Patriot’s Day is a special day here with the running of the Boston Marathon. I run the Falmouth Road Race every summer because it’s as close to the thrill of running the marathon as you can get, at only about a quarter of the mileage (a huge difference in hours of training).
Thousands of runners line up in Hopkinton and run 26.2 miles to Boston. I ran in 2002 as part of a team that raised funds for the Franciscan Hospital for Children. The hospital runs a school and daycare program for children that require more medical attention than most places can provide and I was able to tour the facility. The photo below from the tour made the Annual Report for the Hospital that year.
The race is an amazing experience, I was lucky just to have finished before the course closed. It took me five and a half hours, plus another 15 minutes to reach the starting line because of the crowd.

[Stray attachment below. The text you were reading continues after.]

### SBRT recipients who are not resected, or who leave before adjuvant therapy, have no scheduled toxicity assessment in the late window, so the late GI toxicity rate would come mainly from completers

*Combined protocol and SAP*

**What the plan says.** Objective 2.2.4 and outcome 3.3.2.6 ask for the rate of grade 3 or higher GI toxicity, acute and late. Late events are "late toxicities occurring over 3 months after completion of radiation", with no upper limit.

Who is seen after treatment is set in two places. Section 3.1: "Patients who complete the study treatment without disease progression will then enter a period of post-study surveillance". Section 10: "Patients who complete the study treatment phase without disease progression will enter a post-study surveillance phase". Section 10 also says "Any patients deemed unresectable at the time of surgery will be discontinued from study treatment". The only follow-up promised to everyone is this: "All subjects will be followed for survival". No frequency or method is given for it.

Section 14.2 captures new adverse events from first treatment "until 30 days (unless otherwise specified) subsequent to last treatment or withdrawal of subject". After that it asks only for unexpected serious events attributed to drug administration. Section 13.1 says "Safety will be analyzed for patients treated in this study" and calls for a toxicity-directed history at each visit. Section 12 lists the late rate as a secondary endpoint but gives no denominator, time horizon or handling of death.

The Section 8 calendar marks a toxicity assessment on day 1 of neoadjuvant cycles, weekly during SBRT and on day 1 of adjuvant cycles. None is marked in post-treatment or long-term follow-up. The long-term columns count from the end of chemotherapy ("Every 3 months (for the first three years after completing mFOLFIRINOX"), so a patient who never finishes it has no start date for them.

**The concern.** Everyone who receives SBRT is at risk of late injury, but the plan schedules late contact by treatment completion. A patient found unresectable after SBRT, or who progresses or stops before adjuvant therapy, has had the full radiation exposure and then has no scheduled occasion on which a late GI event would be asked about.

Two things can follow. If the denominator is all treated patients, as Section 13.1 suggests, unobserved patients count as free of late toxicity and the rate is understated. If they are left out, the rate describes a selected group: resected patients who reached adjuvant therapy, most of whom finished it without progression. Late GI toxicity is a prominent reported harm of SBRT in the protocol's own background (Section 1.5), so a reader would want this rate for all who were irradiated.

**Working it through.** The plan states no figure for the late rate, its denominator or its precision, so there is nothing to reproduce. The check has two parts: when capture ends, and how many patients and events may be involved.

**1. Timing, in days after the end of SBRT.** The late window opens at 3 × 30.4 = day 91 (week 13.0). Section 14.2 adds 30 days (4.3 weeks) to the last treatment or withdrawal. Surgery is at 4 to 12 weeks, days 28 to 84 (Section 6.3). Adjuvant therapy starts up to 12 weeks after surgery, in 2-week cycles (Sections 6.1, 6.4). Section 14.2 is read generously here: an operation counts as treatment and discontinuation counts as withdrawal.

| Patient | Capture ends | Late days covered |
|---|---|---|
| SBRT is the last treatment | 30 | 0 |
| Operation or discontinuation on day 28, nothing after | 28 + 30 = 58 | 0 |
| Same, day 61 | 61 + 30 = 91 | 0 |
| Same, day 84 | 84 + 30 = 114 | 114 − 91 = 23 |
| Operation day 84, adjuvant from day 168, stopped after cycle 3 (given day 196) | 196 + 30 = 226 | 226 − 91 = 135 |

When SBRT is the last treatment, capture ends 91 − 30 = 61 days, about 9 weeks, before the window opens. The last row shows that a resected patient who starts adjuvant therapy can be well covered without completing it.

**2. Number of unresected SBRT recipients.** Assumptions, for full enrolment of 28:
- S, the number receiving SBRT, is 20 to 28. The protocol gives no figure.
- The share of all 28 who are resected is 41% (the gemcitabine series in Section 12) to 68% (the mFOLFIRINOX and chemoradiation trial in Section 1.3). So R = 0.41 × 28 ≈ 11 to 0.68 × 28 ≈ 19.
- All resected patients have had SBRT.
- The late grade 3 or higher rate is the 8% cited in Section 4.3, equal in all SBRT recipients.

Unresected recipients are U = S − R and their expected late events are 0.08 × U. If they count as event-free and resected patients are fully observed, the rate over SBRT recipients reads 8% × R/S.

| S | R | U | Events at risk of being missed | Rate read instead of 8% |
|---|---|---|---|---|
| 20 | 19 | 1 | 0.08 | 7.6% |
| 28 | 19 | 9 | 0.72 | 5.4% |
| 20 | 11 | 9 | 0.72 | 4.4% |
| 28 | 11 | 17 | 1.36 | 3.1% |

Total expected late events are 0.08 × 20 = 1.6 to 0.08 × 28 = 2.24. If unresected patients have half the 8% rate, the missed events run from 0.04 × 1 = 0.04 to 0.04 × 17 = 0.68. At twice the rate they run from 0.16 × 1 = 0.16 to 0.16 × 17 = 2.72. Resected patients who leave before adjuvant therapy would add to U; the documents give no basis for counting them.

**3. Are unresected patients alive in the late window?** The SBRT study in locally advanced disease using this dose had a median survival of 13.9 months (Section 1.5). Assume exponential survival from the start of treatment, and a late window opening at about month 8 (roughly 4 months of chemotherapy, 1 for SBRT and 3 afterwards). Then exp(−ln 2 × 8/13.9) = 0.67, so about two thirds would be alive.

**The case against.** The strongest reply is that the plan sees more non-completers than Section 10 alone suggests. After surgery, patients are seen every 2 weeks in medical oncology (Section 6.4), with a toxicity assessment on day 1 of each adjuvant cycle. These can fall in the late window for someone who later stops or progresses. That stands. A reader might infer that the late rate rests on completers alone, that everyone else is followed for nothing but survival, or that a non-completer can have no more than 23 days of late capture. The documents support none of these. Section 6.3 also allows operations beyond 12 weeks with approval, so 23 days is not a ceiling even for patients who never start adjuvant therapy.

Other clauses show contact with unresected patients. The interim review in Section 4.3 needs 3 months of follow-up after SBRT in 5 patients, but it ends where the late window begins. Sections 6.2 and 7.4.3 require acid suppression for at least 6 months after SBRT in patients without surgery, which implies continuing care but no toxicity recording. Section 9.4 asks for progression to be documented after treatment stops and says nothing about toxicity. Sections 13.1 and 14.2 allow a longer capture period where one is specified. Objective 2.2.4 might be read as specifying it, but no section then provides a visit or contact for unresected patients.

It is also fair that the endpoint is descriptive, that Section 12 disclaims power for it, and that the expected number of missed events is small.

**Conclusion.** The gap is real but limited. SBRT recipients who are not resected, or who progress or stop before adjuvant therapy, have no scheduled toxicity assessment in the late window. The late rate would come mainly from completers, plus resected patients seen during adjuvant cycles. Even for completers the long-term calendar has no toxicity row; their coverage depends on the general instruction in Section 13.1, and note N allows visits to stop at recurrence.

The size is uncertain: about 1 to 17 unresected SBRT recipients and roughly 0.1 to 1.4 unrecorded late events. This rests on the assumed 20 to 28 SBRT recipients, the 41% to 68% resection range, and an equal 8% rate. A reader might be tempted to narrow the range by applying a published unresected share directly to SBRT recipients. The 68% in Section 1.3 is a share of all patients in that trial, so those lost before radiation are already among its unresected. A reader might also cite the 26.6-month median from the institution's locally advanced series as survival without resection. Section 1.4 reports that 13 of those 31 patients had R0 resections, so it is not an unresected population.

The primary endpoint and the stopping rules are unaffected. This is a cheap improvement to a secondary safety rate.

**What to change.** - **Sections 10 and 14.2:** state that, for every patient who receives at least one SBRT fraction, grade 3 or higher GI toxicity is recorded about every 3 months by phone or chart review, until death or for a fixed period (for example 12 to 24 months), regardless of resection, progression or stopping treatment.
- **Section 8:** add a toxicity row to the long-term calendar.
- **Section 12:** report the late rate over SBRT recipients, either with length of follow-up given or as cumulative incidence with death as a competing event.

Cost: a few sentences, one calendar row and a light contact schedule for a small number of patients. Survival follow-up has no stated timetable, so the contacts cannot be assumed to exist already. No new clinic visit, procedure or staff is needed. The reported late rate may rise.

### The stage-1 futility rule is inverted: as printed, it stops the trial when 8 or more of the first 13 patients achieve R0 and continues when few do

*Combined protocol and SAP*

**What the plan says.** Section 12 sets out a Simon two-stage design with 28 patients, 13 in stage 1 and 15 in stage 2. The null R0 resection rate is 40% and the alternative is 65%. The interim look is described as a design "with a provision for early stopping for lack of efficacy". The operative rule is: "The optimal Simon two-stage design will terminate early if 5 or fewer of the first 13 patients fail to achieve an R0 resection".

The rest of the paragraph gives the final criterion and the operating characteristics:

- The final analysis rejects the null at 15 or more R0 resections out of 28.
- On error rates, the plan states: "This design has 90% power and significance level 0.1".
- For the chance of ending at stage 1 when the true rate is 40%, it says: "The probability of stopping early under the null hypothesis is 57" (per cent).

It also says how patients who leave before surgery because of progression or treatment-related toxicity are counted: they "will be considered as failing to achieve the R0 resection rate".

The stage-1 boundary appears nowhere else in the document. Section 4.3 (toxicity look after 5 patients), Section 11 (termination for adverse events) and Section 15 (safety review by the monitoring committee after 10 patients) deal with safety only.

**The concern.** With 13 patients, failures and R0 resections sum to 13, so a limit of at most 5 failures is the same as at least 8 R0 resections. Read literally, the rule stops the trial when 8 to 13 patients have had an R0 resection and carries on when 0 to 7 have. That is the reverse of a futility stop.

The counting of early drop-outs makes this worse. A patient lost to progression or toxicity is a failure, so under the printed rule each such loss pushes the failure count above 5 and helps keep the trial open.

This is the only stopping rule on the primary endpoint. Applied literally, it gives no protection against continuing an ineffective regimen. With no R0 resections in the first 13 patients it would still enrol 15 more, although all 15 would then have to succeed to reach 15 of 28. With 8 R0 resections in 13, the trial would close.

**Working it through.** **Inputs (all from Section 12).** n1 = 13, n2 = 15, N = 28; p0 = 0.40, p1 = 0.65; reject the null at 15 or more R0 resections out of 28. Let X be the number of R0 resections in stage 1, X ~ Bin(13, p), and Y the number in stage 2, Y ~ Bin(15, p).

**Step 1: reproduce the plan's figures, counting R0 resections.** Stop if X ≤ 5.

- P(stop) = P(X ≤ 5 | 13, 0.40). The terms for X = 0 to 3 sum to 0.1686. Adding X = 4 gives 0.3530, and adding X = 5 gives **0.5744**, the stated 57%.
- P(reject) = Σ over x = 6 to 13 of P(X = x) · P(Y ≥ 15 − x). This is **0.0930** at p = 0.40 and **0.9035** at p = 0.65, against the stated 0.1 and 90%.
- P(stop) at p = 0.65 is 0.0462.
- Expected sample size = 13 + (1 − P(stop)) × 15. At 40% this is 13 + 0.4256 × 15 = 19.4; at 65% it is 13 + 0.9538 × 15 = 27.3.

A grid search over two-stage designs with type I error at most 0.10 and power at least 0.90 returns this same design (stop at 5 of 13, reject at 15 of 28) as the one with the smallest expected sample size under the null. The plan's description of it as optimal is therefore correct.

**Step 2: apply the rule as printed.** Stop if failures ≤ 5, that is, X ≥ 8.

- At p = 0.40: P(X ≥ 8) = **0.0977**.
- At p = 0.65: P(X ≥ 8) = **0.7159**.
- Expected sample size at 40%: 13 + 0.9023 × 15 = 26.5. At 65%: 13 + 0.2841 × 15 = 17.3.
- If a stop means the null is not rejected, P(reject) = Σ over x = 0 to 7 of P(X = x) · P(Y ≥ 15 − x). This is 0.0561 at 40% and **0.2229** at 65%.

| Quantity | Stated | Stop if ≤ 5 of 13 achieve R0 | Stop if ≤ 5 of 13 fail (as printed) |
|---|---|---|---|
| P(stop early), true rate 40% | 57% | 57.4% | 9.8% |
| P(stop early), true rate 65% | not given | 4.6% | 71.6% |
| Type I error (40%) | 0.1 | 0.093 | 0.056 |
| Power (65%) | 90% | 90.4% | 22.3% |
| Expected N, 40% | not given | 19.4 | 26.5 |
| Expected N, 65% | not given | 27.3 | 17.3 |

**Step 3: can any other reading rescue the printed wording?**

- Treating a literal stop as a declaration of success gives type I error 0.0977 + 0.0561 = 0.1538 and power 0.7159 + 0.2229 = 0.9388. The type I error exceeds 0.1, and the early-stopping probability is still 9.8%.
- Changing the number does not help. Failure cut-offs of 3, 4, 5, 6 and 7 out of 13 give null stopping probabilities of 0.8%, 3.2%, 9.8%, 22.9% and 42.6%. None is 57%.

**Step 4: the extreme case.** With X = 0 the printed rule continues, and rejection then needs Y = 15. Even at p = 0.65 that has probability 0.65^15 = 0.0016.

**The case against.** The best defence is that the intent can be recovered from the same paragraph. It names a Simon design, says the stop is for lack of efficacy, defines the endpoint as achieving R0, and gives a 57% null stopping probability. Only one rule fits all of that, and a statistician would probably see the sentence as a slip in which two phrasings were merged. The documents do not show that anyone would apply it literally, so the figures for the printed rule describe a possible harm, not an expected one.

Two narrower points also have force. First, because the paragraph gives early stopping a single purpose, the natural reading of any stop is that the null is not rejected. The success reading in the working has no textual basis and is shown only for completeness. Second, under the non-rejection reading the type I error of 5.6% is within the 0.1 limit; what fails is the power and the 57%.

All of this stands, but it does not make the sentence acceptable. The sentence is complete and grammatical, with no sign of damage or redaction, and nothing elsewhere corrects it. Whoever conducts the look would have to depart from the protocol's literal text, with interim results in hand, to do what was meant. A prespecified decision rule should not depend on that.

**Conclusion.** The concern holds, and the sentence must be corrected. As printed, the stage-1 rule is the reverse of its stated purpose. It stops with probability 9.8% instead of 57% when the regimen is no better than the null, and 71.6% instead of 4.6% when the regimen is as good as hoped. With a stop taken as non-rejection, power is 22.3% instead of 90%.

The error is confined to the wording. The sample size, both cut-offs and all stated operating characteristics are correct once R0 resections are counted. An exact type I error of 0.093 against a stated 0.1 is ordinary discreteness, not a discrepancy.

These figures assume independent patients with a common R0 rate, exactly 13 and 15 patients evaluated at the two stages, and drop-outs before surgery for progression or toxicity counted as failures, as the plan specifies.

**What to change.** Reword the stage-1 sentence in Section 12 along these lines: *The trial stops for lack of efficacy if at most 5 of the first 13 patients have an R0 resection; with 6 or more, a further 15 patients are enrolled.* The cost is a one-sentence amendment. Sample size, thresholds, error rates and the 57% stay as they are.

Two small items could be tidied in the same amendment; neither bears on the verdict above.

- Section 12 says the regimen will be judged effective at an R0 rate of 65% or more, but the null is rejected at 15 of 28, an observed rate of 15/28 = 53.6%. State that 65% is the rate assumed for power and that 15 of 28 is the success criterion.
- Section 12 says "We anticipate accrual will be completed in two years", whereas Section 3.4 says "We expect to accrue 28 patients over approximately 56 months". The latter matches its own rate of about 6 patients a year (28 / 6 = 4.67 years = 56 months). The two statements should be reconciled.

While I was in training a friend of mine said “I say the same thing about the Marathon that I do about the Pan Mass Challenge – running the marathon does not impress me, training for the marathon really impresses me.” The wisdom in this statement is profound. In many ways the marathon is a celebration, spectators line the entire course, and the only time I’ve every caused a roar in the crowd was picking up the pace at mile 24 where the throngs of partying college kids hang out. It’s a good day to run.
The challenge is waking up three months earlier at 5am to run through 10 miles of ice in the dark. Worrying about, or having to deal with pain or injuries that you’ve never faced at lower mileage. This was where running for the hospital team helped me. Putting in the miles was often painful, but when I thought about the kids facing physical challenges greater than any I have ever dealt with, just to get to school, there was nothing else to do but stop whining and lace up my shoes.
We just heard the fighter pilots do the fly by, it’s time to walk over to see the race!
btw – My fundraising for the Run to Home Base has almost hit the $1,000 minimum goal (thanks to those who have helped, check out the link for more info).